The rise in food pantries at colleges and universities seems appropriate since the increased presence of post-traditional students on college campuses also means that our notions of postsecondary opportunity, access and equity should be interrogated and expanded to be inclusive of these students and their needs. Ensuring college affordability broadly is essential so that low-income and students of color have access to affordable, quality options for an undergraduate degree, won’t be inequitably saddled with debt, and once enrolled, do not have to choose between pursuing that education and meeting basic needs.
The upcoming reauthorization of the Higher Education Act (HEA) presents an opportunity to rethink not only issues related to college financing and affordability, but financial aid and its ability to adequately cover cost of living expenses. The Senate Health, Education, Labor, and Pensions (HELP) Committee hearing held earlier this month is early evidence that college affordability will be an issue at the center of HEA debates.
While food insecurity issues might not be central to HEA reauthorization hearings, postsecondary leaders, researchers and policymakers can take this opportunity to consider how to improve institutional responses to food insecurity and our understanding of the students who make decisions between food and educational expenses, and how to advocate for making college affordable for post-traditional students.
A few key areas to consider:
Share resources and best practices. The College and University Food Bank Alliance (CUFBA) is the leading organization committed to supporting existing and emerging campus food banks. On its site are a number of links to resources, ranging from intake interview guidelines to new client forms, as well as links to many campus food bank websites around the country. Campus professionals interested in learning about how to start a food bank or for best practices should contact CUFBA for more information.
Document and understand the problem. One option given the upcoming Technical Review Panel meeting for the National Postsecondary Student Aid Study (NPSAS) is to explore the possibility of adding questions about food insecurity to the student interview. The goal of NPSAS is to examine how students and families pay for college, and knowing the characteristics of students who experience food insecurity is key to understanding the role and limits of financial aid. Feeding America’s Hunger in America survey instrument, which includes two questions on food insecurity, can serve as a guide for developing relevant survey items.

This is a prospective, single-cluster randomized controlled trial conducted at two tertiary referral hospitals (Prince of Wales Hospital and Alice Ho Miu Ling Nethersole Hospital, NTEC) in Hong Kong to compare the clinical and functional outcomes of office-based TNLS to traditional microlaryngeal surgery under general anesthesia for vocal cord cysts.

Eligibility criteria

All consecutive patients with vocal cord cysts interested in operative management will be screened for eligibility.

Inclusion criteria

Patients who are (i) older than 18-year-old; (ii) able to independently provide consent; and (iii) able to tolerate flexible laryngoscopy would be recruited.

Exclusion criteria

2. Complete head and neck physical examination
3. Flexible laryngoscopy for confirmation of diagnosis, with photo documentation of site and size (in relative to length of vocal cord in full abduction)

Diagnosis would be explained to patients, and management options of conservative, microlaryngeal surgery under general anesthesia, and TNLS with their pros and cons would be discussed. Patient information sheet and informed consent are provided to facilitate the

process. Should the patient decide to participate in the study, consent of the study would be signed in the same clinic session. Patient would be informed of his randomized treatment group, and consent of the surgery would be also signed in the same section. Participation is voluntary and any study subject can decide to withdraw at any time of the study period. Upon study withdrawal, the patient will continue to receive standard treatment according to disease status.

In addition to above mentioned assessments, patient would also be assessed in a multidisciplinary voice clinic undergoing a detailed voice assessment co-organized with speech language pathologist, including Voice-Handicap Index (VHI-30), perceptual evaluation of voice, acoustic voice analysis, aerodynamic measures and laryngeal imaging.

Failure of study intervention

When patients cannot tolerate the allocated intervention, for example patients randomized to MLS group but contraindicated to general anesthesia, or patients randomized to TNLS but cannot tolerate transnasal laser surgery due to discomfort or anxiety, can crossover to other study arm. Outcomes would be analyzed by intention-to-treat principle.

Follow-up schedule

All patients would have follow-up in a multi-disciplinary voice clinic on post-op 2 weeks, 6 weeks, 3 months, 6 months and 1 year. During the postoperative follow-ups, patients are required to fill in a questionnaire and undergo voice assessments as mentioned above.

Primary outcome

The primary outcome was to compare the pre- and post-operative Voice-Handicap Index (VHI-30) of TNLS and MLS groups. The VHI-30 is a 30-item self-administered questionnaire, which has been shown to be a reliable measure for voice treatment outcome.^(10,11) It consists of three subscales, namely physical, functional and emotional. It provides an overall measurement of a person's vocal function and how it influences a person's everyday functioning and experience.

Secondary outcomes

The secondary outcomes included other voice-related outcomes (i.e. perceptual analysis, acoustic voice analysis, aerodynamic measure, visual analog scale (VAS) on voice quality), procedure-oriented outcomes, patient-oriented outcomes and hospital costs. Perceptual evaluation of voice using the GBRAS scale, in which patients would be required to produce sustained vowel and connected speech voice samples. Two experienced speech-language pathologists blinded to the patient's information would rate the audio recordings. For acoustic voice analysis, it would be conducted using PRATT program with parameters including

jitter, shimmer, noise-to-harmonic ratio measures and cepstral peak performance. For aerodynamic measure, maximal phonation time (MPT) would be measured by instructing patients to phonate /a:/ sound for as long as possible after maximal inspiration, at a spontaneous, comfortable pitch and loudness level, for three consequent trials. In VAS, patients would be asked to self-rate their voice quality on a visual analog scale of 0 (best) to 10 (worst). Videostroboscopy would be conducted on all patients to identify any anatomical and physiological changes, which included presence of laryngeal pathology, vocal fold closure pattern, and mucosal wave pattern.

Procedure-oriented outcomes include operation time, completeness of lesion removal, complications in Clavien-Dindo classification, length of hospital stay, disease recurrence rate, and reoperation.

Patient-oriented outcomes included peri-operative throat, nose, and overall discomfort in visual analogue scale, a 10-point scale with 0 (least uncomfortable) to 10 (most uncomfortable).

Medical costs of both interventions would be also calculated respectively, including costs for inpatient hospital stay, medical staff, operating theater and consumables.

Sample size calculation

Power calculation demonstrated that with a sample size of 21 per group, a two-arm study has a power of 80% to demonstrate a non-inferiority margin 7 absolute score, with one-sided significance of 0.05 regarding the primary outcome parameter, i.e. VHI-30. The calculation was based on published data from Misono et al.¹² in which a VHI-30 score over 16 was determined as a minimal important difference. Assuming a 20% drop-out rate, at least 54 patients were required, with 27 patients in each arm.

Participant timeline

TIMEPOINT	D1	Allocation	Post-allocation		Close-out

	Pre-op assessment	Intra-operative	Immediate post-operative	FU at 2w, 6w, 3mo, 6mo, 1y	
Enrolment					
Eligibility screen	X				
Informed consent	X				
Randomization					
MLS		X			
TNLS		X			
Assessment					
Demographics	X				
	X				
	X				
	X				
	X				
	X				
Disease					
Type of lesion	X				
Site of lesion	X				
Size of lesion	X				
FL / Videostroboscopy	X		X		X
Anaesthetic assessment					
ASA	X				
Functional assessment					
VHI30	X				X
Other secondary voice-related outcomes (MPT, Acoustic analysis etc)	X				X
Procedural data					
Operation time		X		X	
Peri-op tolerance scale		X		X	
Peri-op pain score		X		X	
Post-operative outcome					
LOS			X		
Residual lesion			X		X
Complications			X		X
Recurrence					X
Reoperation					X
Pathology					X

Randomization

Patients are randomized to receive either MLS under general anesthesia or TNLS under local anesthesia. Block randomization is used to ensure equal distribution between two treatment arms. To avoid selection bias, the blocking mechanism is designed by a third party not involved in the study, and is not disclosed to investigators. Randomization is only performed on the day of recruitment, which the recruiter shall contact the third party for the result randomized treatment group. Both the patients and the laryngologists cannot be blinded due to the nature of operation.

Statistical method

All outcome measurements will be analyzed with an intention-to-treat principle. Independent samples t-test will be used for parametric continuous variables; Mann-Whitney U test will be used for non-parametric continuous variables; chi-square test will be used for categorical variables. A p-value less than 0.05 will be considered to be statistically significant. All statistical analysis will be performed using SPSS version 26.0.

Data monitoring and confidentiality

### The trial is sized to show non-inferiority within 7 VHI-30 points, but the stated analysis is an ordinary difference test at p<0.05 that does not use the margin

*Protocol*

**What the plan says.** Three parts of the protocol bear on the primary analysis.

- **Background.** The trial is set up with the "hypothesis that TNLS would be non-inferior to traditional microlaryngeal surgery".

Incentivize states to invest in postsecondary education. State spending on public postsecondary education during the Great Recession has declined, which has driven institutions to shift the cost of education to students and families. This trend has been discussed as one explanation for why institutions have progressively responded by establishing food banks for students. There are many policy proposals on the table, but we cannot have a conversation about college affordability without considering higher education funding and how to incentivize states to reinvest in colleges and universities.
Cady, Clare L. (2014). Food insecurity as a student issue. Journal of College & Character, 15(4), 265-272.
Feeding America, Hunger in America 2014, National Report. August 2014.
The Campaign for a Healthy CUNY. Food insecurity at CUNY: Results from a survey of CUNY undergraduate students. Retrieved from www.gc.cuny.edu
Uhlenjamp, M. (2015). CSULB Awarded $100,000 Grant to Study Homelessness, Food Instability Among Students in the CSU. Retrieved from www.csulb.edu
Rosenberg, A. (2015). UC focuses on student food security. Retrieved from www.universityofcalifornia.edu
Soares, L. (2013). Post-traditional leaders and the transformation of postsecondary education: A manifesto for college leaders. Retrieved from www.acenet.edu
Westat. (2014). “Hunger in America 2014: Household Educational Spending Tradeoffs by Adult Student.” Unpublished data from WesDaX (Westat’s intranet-based data analysis system) for Feeding America. Rockville, MD: Author.